It may seem hard to believe, but it’s been nearly a half-century since Charles Leslie and Fritz Lohman hosted their first art exhibit. Little did they know that the gay art show mounted in their Prince Street loft in 1969 would lay the groundwork for a niche cultural institution that continues to get bigger and better.
This spring, the Leslie-Lohman Museum of Gay and Lesbian Art (leslielohman.org) will take another huge step with an expansion that will almost double its current size of 3,300 square feet. Its present location at 26 Wooster Street will take over the attached corner retail space at No. 28 in March. Pending construction timing, the additional showroom could open as soon as April.
“It seemed it was a natural move for us. It will allow us to expand in a gradual, controlled fashion, while at the same time make many facility-related improvements,” said museum director Hunter O’Hanian. “This will give us many important gains.”
Top among those improvements are two key programming changes. The first is that a larger space allows the museum to exhibit pieces from its massive collection of more than 24,000 works. That goal is a long time coming, especially considering that some of its queer-centric art has never been exhibited. Additionally, by having two galleries, the museum will no longer have to close while exhibits are installed and deinstalled.
The second programming advancement is perhaps even more significant, because it elevates Leslie-Lohman’s visibility and mission.
“We will continue building a destination museum with a dedicated LGBTQ focus on par with other small, excellent museums in New York, like the Studio Museum of Harlem, El Museo del Barrio, the Rubin, or the Jewish Museum,” said O’Hanian.
Before Leslie-Lohman evolved into an accredited, 501(c)3 non-profit museum in 2011, the gallery was limited in its ability to borrow relevant works from other institutions and individuals. The forthcoming expansion allows for new storage areas that better meet the typical storage requirements for works borrowed from prestigious establishments like the Smithsonian, the Library of Congress, the New York Public Library, and the Fine Arts Museums of San Francisco.
Anyone familiar with the existing SoHo museum knows that the reception desk and tiny gift shop, though well designed for the space, are limited in size and function. With the wall between buildings 26 and 28 soon to be knocked down, the significantly larger square footage will allow for dedicated offices on the corner of Wooster and Grand, where the work of the Leslie-Lohman Gay Art Foundation can be better conducted on premises.
An improved visitor greeting area will remain in its current location, and no longer double as staff work spaces. A bigger book and gift shop, small kitchen, additional restroom, and equipment-storage rooms will be added too, while the Wooster Street Window Gallery will extend nearly up to Grand Street.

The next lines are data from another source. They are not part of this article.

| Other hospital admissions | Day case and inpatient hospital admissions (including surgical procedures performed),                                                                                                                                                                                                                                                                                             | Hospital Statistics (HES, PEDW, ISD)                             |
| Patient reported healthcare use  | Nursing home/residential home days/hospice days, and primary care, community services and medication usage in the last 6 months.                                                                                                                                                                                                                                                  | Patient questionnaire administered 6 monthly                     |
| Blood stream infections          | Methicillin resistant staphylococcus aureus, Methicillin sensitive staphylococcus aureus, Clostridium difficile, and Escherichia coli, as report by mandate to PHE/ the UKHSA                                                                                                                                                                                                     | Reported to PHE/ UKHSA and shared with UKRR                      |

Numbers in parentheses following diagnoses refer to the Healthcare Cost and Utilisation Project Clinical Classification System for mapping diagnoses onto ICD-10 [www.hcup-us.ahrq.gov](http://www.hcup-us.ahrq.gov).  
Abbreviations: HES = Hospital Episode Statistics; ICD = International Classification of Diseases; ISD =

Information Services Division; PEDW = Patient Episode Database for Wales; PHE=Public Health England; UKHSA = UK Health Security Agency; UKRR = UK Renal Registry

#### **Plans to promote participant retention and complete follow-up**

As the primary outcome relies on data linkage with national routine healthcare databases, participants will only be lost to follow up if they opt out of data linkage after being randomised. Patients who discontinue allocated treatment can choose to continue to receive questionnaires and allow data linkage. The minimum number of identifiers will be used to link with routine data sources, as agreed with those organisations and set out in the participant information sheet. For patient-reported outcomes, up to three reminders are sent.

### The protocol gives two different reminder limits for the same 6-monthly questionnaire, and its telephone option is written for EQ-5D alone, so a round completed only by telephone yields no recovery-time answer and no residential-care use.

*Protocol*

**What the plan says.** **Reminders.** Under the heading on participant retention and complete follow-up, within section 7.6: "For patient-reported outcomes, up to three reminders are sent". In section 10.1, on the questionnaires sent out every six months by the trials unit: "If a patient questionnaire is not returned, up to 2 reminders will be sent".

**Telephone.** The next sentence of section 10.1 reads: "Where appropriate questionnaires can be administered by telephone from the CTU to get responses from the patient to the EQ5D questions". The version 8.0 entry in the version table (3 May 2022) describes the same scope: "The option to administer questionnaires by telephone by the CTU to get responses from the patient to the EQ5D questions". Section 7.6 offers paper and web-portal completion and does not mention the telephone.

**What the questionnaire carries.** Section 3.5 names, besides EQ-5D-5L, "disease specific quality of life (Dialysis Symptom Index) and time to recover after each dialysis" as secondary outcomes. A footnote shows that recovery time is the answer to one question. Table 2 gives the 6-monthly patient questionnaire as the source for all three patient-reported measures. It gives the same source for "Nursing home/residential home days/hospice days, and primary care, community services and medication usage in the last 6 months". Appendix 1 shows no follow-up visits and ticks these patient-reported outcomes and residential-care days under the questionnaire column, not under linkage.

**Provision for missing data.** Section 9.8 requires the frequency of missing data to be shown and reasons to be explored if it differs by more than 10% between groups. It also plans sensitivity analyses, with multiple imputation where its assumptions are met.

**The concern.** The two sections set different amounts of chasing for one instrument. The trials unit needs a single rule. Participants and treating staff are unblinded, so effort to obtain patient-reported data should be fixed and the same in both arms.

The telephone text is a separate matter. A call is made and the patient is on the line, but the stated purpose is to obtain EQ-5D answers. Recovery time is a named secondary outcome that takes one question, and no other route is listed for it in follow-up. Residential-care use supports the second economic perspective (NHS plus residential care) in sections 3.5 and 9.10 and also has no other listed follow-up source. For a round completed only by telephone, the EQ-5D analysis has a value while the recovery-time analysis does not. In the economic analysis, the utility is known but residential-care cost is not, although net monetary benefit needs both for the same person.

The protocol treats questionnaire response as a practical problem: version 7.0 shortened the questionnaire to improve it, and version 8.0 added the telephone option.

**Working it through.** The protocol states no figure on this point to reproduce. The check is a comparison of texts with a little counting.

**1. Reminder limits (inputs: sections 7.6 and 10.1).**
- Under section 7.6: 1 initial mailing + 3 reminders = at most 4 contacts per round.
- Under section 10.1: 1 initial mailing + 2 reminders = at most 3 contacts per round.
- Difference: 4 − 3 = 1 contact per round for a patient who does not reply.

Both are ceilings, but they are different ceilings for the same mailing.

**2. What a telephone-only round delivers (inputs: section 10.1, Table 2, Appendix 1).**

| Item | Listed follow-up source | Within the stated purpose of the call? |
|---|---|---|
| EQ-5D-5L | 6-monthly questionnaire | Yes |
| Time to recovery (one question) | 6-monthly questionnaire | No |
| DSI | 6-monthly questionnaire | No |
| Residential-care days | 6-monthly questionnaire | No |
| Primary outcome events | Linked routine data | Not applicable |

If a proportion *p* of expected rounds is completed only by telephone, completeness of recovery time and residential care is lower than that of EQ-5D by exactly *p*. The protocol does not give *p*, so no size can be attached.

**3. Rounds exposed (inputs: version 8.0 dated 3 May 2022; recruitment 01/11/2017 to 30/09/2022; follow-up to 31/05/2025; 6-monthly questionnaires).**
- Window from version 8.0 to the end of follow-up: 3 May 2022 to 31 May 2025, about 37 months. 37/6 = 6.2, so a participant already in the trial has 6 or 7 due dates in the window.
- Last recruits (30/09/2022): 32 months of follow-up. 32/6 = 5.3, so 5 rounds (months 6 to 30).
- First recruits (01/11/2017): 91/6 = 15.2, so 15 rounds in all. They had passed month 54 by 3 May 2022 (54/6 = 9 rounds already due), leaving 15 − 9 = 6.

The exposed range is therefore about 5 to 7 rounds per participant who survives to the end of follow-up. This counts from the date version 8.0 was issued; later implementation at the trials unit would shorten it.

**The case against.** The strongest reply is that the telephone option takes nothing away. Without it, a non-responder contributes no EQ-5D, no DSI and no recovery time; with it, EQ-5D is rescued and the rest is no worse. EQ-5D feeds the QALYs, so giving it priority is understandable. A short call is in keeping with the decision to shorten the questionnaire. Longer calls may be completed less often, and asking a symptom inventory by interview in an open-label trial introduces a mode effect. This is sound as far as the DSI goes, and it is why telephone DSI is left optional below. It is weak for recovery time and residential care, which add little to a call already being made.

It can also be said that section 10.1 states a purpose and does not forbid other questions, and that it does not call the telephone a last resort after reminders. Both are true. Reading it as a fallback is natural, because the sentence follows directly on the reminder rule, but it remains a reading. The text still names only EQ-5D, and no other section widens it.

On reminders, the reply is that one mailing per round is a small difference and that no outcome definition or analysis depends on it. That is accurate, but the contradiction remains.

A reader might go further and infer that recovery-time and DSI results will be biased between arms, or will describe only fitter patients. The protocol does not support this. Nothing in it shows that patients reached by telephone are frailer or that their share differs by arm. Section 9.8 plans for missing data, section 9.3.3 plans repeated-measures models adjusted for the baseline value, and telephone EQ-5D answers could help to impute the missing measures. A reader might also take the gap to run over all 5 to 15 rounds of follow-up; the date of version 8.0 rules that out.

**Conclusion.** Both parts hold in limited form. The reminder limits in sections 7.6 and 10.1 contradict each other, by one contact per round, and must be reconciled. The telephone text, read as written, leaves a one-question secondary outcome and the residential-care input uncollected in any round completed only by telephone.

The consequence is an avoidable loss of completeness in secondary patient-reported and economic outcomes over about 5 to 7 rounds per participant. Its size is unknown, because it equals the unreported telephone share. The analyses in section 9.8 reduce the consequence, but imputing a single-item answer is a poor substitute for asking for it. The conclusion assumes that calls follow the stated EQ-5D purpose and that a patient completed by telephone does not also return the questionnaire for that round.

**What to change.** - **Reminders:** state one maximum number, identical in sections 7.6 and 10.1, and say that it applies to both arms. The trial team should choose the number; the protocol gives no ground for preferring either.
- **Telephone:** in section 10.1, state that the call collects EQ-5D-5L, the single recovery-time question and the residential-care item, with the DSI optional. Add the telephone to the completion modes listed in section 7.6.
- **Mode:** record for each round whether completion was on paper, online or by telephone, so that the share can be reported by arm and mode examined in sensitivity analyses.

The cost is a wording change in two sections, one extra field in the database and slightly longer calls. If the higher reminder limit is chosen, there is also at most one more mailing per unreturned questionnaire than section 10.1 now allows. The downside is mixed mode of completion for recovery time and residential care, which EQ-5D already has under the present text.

Apart from adjunct spaces, much of the new showroom will house the Marion Pinto Gallery, named for the SoHo artists’ district pioneer. Her work comprised the first one-woman show ever mounted at the Leslie-Lohman Gallery back in 1975, entitled “Man As A Sex Object.” Pinto famously painted the dual nude of Fritz Lohman and Charles Leslie that hung in Bologna's Museo d’Arte Moderna years later, in the exhibition “Il Nudo.”
Pinto donated her life’s work to the Leslie-Lohman Museum. It’s in good company with works by queer artists as varied as Berenice Abbott, David Hockney, Keith Haring, Andy Warhol, George Platt Lynes, Jean Cocteau, Del LaGrace Volcano, Robert Mapplethorpe, Deborah Bright, David Wojnarowicz, and many others.
A greater slate of community events, seminars, and educational programs also will be ushered in.
“The expansion will help us as we move forward in developing an educational program,” said Jonathan David Katz, the president of the museum’s board of directors. “We already have the most robust queer arts speaker and tour program in New York, but this expansion will allow us to expand those efforts even more.”
Currently, the museum is hosting its final exhibition before renovation begins. “Medium of Desire: An International Anthology of Photography and Video” was curated by art historian and board member Peter Weiermair and opened in December.
Under the “desire” theme, the work of 14 artists on display represent a range of styles, “from documentation to elaborately staged photo shoots,” said O’Hanian. Works by famous photographers like Catherine Opie and Greg Gorman join those by less-established artists, including some international ones for whom this exhibit marks their US debut.
“In looking at these works, we see the expression of desire between those depicted in the images,” said Weiermair. “Then, in other works we see the desire between the artists and their subjects. In many instances, as we witness this desire, it evokes our own feelings, regardless of our individual perspective.”
There is no word yet on what exhibits or artists will open the expanded Leslie-Lohman Museum come spring. But we can be sure they will be both insightful and provocative and continue the mission, “to exhibit and preserve art that speaks directly to the many aspects of the LGBTQ experience, and foster the artists who create it.” Charles and Fritz would have it no other way.
MEDIUM OF DESIRE: AN INTERNATIONAL ANTHOLOGY OF PHOTOGRAPHY AND VIDEO| Leslie-Lohman Museum of Gay and Lesbian Art | 26 Wooster St., btwn. Grand & Canal Sts. | Through March 16: Tue.-Wed., Fri.-Sun. noon-6 p.m.; Thu. noon-8 p.m. | leslielohman.org